- Systems for determining the completeness, accuracy, and consistency of data in patient electronic medical records (EMRs)
- Provides quantitative assessments using novel scoring algorithms and statistical techniques
- Can be used to analyze one or more databases and then compare results across databases
Researchers at the University of Central Florida have developed technologies for quantitatively evaluating, tracking and managing patient medical records. With unique methodologies and statistical analyses, the technologies provide tools for assessing the strength, completeness, consistency, and accuracy of patient electronic medical records (EMRs) in one or more databases. One of the inventions also allows organizations to track chronic condition diagnoses and determine plans for staging and managing the conditions. By helping organizations identify the strengths and shortcomings of their record-keeping procedures, the UCF technologies provide the healthcare industry with a clearer path to ensuring the highest standard of care.
Patent ID 33510 and 34394, Method and System for Managing Healthcare Patient Record Data: These inventions provide methods and systems for managing patient EMRs in terms of completeness, consistency, and accuracy relative to established guidelines. One tool that the systems use to assess patient EMRs is the Data Completeness Analysis Package (DCAP). DCAP analyzes a patient’s medical records holistically to identify the lack of pertinent and necessary patient data. Once implemented, DCAP uses scoring algorithms and robust statistical analysis techniques to determine the completeness of individual patient records as well as aggregate patient records across health care centers and subpopulations. The system can also verify individual fields for completeness across an entire database.
Additionally, technology 34394 enables organizations to assess and compare two or more EMR databases as well as comparing the strength of a selected data field across the databases. The invention’s graphical user interface can provide remote access to a database over a network.
In one example implementation, DCAP generates visual representations (concept maps) of data in conjunction with statistical analysis. The concept mapping method works as a schema to represent stored data that users can uniformly examine regardless of the platform that originally held the data or other health care protocols that may make cross-examinations of data sets more difficult. Once developed through DCAP, the system converts the concept maps to standard data format CSV (comma-separated values) files. The CSV files are analyzed through a parser that allows the user to determine the strength of individual patient records and record-keeping throughout a particular database.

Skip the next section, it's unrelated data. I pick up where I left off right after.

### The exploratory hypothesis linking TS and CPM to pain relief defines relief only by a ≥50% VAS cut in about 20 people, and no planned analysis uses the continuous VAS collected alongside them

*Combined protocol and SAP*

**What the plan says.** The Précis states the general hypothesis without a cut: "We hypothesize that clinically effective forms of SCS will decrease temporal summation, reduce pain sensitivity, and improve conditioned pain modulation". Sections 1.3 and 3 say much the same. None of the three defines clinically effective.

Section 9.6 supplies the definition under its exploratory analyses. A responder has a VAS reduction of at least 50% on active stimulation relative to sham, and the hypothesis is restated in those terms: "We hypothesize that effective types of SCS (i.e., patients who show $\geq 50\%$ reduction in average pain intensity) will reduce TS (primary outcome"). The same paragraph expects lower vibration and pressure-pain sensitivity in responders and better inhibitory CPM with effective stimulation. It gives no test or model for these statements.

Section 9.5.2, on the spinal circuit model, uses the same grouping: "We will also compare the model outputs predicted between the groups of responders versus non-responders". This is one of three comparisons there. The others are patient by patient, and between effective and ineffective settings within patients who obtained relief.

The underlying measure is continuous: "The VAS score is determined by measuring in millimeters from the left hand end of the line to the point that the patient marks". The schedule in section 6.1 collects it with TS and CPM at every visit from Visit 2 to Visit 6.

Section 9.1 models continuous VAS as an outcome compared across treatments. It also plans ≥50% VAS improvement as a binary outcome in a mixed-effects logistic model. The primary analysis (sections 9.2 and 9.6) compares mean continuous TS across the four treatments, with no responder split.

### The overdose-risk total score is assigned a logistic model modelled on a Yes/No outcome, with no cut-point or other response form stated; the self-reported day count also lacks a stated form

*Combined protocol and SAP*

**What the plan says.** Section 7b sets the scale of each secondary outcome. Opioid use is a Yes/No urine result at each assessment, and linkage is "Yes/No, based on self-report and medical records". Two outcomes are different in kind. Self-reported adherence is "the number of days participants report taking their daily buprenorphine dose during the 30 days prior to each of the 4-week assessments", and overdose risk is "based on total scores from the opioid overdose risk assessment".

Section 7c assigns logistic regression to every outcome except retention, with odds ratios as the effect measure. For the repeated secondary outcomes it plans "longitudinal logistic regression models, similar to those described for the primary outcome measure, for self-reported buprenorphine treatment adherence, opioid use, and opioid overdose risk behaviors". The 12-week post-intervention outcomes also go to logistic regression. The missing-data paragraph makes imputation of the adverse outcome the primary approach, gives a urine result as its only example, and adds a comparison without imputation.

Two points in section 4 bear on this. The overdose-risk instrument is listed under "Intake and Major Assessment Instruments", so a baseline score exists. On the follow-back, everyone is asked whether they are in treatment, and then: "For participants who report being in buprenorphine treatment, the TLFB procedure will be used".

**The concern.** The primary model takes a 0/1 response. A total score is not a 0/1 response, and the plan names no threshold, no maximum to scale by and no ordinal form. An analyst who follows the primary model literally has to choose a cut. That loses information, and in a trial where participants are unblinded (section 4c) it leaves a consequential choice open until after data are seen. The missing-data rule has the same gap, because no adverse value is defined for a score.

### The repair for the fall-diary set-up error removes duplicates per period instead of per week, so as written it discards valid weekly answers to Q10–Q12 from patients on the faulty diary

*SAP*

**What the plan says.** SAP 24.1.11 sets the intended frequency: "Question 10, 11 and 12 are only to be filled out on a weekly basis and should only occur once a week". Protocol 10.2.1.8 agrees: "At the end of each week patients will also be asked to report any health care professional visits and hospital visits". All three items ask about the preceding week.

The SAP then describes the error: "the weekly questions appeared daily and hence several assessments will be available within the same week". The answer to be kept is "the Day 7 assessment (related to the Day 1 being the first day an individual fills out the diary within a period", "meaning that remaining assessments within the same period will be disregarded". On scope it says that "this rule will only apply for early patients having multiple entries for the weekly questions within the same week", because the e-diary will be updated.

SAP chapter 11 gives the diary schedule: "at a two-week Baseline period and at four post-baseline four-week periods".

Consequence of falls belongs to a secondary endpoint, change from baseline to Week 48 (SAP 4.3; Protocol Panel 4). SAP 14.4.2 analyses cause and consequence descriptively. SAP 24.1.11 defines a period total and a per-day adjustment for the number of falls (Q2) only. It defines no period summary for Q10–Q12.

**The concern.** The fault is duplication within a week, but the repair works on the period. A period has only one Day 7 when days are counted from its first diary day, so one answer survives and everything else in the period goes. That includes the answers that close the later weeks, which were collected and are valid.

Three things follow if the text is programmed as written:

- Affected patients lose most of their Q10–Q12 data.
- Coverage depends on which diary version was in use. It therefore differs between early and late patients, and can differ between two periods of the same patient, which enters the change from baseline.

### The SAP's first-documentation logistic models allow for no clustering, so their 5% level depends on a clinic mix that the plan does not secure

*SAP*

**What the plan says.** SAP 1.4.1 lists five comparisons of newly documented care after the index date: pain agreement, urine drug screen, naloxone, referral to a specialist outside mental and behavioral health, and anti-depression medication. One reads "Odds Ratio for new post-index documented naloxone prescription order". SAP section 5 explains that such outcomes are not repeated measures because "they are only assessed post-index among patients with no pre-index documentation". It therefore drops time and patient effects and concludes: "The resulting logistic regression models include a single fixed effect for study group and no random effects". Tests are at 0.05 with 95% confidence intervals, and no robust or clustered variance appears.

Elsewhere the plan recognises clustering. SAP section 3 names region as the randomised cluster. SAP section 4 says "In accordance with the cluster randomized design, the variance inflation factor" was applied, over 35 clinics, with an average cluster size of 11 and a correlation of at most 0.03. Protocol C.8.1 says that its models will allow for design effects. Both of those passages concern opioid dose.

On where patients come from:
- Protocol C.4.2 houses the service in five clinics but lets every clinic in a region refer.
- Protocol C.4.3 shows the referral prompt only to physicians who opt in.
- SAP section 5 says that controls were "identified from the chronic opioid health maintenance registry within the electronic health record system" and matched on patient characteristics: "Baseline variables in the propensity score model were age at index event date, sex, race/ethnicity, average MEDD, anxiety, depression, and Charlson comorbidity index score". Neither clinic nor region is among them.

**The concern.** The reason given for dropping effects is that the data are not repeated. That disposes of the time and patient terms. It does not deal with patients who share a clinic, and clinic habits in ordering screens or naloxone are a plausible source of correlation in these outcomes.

The result is a Record Score Strength (RSS) that is based upon the care provider’s input of Importance Weights (IW), along with a Patient Database Score (PDS) that defines the overall strength of the records. Using database segmentation techniques, DCAP also generates a Patient Subgroup Score (PSS) to compare subpopulations of patient records. It attains the PSS by averaging the RSS scores of the patients of interest by age, race, gender, and insurance status.
Patent ID 34565, Method and System for Managing Chronic Illness Health Care Records: The invention is a system and methods for identifying inconsistencies in the EMRs of patients with chronic illnesses. The system includes a scoring algorithm called Chronic Condition Mapping Package (CCMP) which can track chronic condition diagnoses in terms of completeness, consistency, and accuracy relative to established guidelines.
In one example use, the system first converts native EMR data into a standardized comma-separated values (CSV) data format using concept mapping to identify how data is stored. It then extracts data relevant to chronic condition diagnoses, including encounter level data, subjective narrative data, and objective data. The encounter level data can identify the stage of a chronic illness at each encounter to determine if and how the chronic illness has changed. Afterward, it analyzes the data relative to data translators, such as an ICD-10 chronic condition identifier. Once it processes the data, the system uses a complex scoring algorithm to identify and compare scores that incorporate the algorithm's aims. The scoring algorithm enables organizations to compare patient records, subpopulations, and databases, both at a chronic condition level and across chronic conditions. Scores form the basis for improvement in chronic condition data capturing and improving healthcare delivery for patients. The system also generates alerts to inform users when a pre-existing chronic illness is not subsequently identified or if a subsequent diagnosis indicates that the condition has changed by some predetermined amount.
The research team is looking for partners to develop the technology further for commercialization.
Stage of Development
Working prototypes available via test environment.
- Strengthens patient data quality while reducing costs
- Improves record-keeping procedures
- Enables proper staging and management of health conditions
- Easy to implement
- Health care centers
- Medical clinics
- Private practices and medical groups